Voyager 1 Hot Off The Presses
Hey, Tumblrverse! We really liked how this virtual vintage-style poster turned out—so we decided to make it real. We’re reposting it now after printing up a limited run so space explorers could keep an eye on the cosmos from the comfort of their couches and office chairs.
Hit us up with some fan mail if you want one to spruce up your walls.
The fine print: Tumblr says you must be 18 or over and a resident of the U.S. for us to send you this poster. You do not, however, need to have already been accepted into astronaut training or to own your own telescope. We’ve printed only a limited number, so first come, first served. And Tumblr doesn’t have anything to do with this Voyager poster. The folks there didn’t administer, sponsor or endorse it. But we bet they wish they did.
Voyager 1-Envoy to the Stars
What a long, strange trip it’s been. On Sept. 5,1977, the unmanned probe Voyager 1 hitched a ride into space aboard a Titan-Centaur rocket launched from Cape Canaveral, Fla. Its mission: to explore the remote gas planets Jupiter and Saturn. While there, it was to survey the two worlds’ moons and Saturn’s beautiful, mysterious rings.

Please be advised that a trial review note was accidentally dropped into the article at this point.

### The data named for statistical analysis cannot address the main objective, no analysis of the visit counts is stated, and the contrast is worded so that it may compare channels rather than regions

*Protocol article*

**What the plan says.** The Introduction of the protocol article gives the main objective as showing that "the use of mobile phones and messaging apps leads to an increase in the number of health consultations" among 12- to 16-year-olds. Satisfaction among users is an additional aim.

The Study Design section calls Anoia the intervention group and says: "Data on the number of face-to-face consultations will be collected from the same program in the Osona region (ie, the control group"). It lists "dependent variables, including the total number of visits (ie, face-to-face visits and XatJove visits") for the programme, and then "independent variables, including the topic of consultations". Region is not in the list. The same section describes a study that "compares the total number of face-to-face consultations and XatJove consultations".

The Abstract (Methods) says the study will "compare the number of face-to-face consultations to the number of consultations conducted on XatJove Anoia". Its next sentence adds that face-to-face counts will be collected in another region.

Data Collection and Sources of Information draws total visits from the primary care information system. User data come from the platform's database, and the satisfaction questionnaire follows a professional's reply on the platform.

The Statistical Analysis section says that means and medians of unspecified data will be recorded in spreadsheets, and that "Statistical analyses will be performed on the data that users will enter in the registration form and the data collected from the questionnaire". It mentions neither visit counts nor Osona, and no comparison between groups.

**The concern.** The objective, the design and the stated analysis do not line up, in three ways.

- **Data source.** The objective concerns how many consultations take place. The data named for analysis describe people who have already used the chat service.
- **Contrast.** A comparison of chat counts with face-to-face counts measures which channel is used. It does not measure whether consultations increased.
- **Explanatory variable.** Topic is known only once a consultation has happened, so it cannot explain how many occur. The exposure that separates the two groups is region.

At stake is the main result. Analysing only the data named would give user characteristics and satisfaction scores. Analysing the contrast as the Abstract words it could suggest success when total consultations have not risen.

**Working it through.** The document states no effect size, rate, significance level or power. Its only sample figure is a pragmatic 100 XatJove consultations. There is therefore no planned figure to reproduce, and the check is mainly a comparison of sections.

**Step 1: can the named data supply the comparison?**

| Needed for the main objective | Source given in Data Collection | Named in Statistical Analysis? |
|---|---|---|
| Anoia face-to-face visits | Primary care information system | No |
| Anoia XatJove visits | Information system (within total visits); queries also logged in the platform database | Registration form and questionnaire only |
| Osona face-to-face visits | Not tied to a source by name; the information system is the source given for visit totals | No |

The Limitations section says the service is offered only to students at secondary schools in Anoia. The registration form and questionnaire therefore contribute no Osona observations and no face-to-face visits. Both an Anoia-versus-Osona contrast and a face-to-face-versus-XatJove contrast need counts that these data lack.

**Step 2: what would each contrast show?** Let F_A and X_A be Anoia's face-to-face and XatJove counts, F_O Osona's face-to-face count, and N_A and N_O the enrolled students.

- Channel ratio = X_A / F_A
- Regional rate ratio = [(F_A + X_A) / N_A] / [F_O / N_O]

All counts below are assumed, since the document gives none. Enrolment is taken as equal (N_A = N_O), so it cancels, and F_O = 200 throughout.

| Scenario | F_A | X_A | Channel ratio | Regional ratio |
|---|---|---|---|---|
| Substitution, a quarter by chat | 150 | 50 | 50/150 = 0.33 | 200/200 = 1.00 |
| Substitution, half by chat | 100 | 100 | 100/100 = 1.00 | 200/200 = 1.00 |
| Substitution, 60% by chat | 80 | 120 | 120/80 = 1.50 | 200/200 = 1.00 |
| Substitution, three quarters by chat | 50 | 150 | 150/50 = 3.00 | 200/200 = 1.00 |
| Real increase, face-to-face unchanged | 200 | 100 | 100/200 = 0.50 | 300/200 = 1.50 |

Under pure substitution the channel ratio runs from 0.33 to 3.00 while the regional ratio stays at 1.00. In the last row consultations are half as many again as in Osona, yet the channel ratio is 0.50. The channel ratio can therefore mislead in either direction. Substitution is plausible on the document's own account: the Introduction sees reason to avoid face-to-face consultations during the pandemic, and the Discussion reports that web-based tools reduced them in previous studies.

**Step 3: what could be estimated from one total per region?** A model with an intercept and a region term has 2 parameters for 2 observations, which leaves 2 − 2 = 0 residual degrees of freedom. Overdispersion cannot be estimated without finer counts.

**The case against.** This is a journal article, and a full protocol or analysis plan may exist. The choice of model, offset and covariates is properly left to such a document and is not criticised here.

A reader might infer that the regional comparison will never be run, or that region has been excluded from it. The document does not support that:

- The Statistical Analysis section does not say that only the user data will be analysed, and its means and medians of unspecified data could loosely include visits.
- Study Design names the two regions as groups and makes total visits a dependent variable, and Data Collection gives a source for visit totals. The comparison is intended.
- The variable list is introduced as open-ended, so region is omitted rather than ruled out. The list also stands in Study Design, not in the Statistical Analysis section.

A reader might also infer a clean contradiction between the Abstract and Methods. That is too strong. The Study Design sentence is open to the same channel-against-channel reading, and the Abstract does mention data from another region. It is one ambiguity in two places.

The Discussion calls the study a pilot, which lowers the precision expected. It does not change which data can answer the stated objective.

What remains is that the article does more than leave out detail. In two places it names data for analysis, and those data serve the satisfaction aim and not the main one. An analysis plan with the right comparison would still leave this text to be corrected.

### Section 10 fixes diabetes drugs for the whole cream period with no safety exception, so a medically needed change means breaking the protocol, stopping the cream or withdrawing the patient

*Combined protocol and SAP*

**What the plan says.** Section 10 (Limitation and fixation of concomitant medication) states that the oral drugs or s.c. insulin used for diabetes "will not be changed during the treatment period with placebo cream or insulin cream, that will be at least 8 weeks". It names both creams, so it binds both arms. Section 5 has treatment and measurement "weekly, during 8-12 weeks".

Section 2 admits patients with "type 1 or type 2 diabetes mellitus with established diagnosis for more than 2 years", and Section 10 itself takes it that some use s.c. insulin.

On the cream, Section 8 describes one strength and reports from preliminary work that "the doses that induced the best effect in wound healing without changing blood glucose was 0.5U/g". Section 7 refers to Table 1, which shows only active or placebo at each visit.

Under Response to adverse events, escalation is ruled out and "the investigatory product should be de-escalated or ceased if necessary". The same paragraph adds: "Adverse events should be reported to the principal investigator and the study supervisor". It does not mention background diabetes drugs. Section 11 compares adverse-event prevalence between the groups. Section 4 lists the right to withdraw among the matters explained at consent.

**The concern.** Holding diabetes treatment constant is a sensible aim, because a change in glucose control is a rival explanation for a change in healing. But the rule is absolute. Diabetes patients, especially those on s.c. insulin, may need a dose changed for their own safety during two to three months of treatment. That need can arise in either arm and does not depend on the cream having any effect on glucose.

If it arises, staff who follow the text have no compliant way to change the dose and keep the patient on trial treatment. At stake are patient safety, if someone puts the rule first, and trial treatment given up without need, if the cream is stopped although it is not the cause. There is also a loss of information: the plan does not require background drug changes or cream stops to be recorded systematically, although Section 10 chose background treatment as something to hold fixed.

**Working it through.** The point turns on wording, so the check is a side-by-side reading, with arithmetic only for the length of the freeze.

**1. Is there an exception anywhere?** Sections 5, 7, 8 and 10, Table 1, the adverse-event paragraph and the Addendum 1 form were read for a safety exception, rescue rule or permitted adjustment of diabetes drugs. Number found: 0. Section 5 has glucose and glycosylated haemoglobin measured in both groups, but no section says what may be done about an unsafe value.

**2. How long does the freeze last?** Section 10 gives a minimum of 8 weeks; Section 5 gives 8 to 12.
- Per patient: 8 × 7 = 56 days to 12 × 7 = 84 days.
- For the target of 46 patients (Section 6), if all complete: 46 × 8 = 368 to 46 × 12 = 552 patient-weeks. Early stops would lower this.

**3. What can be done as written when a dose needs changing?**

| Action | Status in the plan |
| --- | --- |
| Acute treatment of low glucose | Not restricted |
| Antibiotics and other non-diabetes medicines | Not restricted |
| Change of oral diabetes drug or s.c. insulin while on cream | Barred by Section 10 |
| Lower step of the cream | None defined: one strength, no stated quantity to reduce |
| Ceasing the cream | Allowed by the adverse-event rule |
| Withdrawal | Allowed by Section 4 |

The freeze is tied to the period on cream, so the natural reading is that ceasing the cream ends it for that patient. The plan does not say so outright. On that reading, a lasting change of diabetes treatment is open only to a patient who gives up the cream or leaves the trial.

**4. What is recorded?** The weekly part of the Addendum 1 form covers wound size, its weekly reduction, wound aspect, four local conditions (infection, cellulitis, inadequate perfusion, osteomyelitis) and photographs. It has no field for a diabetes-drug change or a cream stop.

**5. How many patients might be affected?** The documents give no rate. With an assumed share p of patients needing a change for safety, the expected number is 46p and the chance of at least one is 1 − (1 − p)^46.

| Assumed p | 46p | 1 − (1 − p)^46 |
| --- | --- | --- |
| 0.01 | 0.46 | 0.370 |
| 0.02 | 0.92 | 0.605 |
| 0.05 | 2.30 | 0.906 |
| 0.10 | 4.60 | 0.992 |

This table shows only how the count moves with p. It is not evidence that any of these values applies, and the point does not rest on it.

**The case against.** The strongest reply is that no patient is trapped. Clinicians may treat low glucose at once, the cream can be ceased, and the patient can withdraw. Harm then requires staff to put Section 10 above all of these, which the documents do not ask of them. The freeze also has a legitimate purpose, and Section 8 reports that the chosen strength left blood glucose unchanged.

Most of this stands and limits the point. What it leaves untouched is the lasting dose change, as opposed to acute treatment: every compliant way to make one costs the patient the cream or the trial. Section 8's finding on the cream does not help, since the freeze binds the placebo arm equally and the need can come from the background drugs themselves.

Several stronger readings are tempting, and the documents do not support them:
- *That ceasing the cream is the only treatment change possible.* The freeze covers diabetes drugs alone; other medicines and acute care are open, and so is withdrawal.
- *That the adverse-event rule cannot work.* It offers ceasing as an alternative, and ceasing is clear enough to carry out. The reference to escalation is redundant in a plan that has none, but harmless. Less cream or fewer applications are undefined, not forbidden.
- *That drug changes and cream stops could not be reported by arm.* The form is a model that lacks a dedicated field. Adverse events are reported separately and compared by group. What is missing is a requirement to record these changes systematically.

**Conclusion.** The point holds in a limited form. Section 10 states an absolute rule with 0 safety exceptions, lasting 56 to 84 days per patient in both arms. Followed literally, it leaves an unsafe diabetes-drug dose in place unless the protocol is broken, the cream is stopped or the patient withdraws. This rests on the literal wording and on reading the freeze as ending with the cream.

Powered with a radioisotope thermoelectric generator (RTG) heart designed and built by GE, the little probe arrived at Jupiter in 1979 and Saturn in 1980. The RTG converts heat produced by the plutonium’s radioactive decay into electricity to provide power to voyager’s instruments, computers, radio and other systems.
NASA expected the spacecraft to continue operating for ﬁve years and travel 10 astronomical units. It has now been sending data about its environment continuously for more than 36 years, traveling about 126 astronomical units in that time.